: Reform of laws that discriminate...

Reform of laws that discriminate...

Kellie Toole
South Australia

... on the grounds of Sexual Orientation, Gender, Gender Identity and Intersex Status

In January 2015, the Attorney General invited the South Australian Law Reform Institute (‘SALRI’) to accept a reference to inquire into and report on South Australian laws that discriminate against individuals and families from the Lesbian, Gay, Bisexual, Trans, Intersex and Queer (‘LGBTIQ’) communities.

The Governor, His Excellency the Honourable Hieu Van Le AO, spoke at the opening of parliament in February 2015 on the need for the reference because ‘some individuals and families are not able to participate fully in our democracy because of who they are, whether it be lesbian, gay, bisexual and transgender. The strength of our society will be shaped by the extent to which we can guarantee access to these pillars of our democracy, education, health and justice, to all South Australians.’

SALRI accepted the reference and reported in September 2015.Over 140 pieces of legislation were identified as discriminating against individuals on the basis of sex or gender diversity, mostly by reinforcing the binary notion of sex (‘male’ and ‘female’) or gender (‘man’ or ‘woman’) or excluding members of the LGBTIQ communities by a specific or rigid definition of gender.

Community consultations and submissions clarified which laws were of most concern within LGBTIQ communities, and the following areas were identified as having the most impact on individuals and families:

  • the Births, Deaths and Marriages Registration Act 1996 and the Sexual Reassignment Act 1988 which regulate how a person’s sex is recognised under the law, particularly how it is recorded or changed on the Births Deaths and Marriages Register;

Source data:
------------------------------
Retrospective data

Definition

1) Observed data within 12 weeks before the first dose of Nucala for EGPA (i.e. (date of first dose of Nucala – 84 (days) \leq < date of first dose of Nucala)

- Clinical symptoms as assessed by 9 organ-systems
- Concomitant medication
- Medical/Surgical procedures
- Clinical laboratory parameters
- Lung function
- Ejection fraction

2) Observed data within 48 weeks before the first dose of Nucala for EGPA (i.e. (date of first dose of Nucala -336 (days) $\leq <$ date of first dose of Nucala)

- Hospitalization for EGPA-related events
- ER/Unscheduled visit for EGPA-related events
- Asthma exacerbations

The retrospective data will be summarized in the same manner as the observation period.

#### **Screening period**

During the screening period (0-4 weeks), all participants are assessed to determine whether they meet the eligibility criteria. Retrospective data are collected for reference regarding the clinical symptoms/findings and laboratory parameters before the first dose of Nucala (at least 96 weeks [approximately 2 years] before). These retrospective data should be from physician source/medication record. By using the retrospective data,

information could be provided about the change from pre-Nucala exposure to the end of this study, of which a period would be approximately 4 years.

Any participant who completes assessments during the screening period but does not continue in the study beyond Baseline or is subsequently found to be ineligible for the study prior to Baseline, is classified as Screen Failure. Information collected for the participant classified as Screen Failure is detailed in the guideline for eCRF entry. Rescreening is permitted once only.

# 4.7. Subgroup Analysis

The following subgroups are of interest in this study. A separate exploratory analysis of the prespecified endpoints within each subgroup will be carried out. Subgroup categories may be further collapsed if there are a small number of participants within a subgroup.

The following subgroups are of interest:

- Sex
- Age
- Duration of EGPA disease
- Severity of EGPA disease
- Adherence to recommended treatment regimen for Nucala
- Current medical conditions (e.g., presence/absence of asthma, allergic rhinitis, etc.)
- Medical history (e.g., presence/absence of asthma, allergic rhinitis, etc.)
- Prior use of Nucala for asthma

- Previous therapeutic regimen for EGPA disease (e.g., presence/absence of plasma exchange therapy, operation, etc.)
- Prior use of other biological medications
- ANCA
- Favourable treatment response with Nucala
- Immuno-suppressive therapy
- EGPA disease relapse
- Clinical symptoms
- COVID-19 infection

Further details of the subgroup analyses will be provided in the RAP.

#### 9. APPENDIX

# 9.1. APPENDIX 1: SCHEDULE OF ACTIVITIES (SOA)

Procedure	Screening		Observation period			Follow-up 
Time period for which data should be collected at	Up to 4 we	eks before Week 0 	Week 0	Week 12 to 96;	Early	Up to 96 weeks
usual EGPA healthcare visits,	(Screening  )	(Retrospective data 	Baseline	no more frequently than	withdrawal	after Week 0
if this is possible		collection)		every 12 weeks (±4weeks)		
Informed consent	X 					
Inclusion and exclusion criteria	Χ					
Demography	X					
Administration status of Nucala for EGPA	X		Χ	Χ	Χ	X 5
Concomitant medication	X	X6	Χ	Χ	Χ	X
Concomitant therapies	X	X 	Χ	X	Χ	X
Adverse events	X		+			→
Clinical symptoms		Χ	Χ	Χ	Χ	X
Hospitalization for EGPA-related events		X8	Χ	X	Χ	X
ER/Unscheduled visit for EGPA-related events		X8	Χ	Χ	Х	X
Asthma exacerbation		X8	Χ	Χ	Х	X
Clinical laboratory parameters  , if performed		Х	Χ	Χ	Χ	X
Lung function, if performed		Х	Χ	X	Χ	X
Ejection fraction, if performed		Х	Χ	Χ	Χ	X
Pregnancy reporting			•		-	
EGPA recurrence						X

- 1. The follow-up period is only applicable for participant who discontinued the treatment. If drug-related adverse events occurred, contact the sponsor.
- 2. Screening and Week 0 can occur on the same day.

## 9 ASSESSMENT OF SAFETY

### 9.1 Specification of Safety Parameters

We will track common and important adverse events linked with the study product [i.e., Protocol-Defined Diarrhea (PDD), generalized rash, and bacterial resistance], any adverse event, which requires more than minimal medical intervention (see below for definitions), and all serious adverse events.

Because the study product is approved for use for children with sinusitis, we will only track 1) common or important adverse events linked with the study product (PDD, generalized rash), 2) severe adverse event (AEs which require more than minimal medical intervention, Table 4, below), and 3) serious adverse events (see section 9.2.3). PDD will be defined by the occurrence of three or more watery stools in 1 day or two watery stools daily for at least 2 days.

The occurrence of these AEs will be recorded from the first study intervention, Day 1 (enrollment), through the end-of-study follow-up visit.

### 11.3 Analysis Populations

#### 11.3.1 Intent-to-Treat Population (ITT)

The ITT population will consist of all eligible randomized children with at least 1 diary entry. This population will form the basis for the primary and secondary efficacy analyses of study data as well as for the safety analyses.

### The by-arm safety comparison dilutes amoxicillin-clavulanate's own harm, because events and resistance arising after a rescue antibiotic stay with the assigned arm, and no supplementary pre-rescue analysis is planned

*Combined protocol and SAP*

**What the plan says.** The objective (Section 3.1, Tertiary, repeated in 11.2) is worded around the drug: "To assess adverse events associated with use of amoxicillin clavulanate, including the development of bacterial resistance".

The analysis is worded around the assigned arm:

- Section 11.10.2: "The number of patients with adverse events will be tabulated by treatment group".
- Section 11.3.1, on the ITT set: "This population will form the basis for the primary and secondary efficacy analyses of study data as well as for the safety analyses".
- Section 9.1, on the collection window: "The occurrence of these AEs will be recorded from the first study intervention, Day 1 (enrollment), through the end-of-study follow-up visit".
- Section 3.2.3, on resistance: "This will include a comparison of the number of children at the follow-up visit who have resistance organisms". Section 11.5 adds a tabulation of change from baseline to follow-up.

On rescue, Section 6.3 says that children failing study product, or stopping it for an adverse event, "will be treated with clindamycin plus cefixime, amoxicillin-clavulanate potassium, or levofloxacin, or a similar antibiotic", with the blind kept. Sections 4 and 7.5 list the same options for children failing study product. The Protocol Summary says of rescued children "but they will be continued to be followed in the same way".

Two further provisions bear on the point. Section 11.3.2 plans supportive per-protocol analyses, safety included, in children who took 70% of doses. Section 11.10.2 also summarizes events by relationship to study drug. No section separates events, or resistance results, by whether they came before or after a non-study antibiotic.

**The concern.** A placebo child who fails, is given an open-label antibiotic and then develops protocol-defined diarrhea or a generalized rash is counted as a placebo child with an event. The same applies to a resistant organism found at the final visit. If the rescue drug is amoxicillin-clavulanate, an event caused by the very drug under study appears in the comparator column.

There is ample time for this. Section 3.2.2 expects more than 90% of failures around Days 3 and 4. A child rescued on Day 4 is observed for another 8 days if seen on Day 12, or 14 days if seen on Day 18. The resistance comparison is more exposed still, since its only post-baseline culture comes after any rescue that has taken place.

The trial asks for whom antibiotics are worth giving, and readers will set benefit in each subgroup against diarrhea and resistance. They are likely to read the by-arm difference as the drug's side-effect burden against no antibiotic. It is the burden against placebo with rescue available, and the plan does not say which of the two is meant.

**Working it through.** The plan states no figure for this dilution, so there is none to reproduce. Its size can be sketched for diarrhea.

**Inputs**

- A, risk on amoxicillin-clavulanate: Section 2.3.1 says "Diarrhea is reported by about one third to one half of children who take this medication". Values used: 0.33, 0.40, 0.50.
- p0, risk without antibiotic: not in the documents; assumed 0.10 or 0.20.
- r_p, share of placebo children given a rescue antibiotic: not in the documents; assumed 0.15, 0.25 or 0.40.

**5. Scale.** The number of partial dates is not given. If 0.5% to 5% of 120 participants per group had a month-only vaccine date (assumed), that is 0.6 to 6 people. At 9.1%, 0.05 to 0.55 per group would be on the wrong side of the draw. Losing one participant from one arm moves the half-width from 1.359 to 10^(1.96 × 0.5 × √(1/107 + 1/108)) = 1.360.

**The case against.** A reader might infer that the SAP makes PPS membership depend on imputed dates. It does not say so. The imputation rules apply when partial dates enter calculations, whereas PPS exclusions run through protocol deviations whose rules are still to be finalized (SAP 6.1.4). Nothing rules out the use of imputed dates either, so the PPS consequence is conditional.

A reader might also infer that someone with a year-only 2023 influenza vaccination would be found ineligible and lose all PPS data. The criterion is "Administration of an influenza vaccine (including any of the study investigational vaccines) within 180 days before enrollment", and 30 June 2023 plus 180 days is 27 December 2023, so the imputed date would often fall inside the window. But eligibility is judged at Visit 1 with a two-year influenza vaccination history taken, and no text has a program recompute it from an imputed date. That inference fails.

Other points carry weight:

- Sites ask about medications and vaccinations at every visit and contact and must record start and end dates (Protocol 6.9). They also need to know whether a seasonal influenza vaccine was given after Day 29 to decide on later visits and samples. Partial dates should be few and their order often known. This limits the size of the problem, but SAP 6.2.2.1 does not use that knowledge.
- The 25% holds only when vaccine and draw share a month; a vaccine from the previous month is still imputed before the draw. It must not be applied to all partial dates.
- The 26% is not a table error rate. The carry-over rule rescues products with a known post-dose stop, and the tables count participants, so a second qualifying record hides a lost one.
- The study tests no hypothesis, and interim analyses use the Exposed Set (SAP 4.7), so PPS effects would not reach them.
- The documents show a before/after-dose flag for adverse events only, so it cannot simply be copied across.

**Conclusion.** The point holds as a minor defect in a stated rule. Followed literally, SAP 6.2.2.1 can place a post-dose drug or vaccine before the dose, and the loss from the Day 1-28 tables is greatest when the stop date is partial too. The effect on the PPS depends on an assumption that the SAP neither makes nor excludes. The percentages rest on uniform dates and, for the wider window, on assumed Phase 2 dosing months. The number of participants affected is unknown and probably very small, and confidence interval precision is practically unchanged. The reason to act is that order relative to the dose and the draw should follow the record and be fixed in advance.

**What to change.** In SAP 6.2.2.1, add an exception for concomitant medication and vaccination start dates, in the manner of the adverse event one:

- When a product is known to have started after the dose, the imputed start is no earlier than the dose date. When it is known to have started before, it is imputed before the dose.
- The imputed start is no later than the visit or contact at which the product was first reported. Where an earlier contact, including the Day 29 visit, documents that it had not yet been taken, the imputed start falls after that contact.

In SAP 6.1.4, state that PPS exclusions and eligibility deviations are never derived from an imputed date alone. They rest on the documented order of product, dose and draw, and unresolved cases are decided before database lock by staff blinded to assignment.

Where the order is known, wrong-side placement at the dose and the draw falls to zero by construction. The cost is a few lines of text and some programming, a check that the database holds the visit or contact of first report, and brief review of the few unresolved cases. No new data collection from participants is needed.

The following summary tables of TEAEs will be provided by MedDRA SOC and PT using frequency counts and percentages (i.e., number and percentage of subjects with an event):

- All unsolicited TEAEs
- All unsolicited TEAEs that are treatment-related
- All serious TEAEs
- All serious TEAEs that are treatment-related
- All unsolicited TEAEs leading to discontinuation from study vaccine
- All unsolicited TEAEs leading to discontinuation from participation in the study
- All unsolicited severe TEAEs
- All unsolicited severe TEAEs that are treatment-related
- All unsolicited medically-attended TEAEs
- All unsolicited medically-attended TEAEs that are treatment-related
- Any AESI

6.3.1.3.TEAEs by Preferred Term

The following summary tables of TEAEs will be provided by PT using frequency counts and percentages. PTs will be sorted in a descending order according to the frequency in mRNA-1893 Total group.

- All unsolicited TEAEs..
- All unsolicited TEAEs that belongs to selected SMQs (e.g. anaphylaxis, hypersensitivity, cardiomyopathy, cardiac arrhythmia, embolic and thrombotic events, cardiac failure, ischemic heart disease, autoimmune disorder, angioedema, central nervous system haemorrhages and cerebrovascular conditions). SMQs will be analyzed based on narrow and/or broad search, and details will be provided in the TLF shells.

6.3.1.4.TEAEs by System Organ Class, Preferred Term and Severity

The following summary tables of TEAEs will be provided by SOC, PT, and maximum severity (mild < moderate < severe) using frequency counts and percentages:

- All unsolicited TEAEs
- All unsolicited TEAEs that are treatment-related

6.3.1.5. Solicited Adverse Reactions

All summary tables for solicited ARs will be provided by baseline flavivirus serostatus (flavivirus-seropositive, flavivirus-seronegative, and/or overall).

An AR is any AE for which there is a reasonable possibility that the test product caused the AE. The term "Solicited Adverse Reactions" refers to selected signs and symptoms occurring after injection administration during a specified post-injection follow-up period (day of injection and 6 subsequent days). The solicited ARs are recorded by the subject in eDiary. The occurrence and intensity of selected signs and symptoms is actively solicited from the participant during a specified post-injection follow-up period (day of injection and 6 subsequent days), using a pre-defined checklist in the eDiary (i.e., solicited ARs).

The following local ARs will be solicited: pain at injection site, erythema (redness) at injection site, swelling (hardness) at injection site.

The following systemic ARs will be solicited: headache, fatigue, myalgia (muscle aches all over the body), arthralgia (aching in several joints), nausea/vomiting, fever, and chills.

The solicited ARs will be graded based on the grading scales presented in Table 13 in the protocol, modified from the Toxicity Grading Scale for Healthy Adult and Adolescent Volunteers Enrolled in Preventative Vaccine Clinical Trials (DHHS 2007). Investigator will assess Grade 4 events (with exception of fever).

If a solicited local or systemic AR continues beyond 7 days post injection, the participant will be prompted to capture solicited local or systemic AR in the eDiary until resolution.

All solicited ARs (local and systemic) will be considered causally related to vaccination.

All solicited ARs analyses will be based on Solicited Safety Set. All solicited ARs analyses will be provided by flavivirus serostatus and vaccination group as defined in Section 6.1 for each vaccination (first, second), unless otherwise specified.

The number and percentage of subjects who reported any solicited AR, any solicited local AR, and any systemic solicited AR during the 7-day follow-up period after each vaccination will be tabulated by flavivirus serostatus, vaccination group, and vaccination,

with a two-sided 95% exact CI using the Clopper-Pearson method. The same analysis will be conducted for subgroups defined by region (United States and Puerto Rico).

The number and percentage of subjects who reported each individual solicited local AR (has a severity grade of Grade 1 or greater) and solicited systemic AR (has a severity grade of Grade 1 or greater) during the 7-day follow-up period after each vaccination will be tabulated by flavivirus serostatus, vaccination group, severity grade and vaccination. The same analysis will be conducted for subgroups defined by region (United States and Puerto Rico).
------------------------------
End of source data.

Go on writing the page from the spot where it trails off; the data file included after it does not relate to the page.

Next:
• the Assisted Reproductive Treatment Act 1988, Family Relationships Act 1975 and Adoption Act 1988 which regulate parenting rights and the ability to start a family by determining who can access assisted reproductive treatment, adopt, enter into surrogacy arrangements and meet the legal definitions of ‘parents’;
  • the Equal Opportunity Act 1984 which prohibits discrimination on the grounds of certain attributes, including marital status, sexuality and ‘chosen gender’, but the terms ‘sexuality’ and ‘chosen gender’, have been described as outdated or inappropriate compared to alternatives like ‘sexual orientation’, ‘gender identity’ and ‘intersex status’ which are included in the Sex Discrimination Act 1984 (Cth). It also contains ‘exceptions’ to otherwise unlawful discrimination that enact discrimination on the grounds of sexual orientation, gender identity and intersex status.
  • laws relating to criminal law, in particular the partial defence of provocation to murder that allows defendants to argue the ‘gay panic’ defence, and the treatment of past convictions for now repealed offences that criminalised homosexual acts.
  • the Criminal Law (Forensic Procedures) Act 2007 and the Correctional Services Act 1982 that contain specific provisions relating to intrusive forensic procedures of a ‘female’ and may discriminate against gender diverse or intersex people who identify as female but may not be legally recognised as such.

SALRI has recommended reforms in these areas, among others, to reduce discrimination against and stigma of LGBTIQ individuals, families and communities, and to remove barriers to their full inclusion and participation in the community. The recommendations will now be considered by Parliament.

The full SALRI report is available at — https://law.adelaide.edu.au/research/law-reform-institute/documents/audit_report_lgbtiq_sept_2015.pdf.

KELLIE TOOLE teaches law at the University of Adelaide

(2015) 40(4) AltLJ 286
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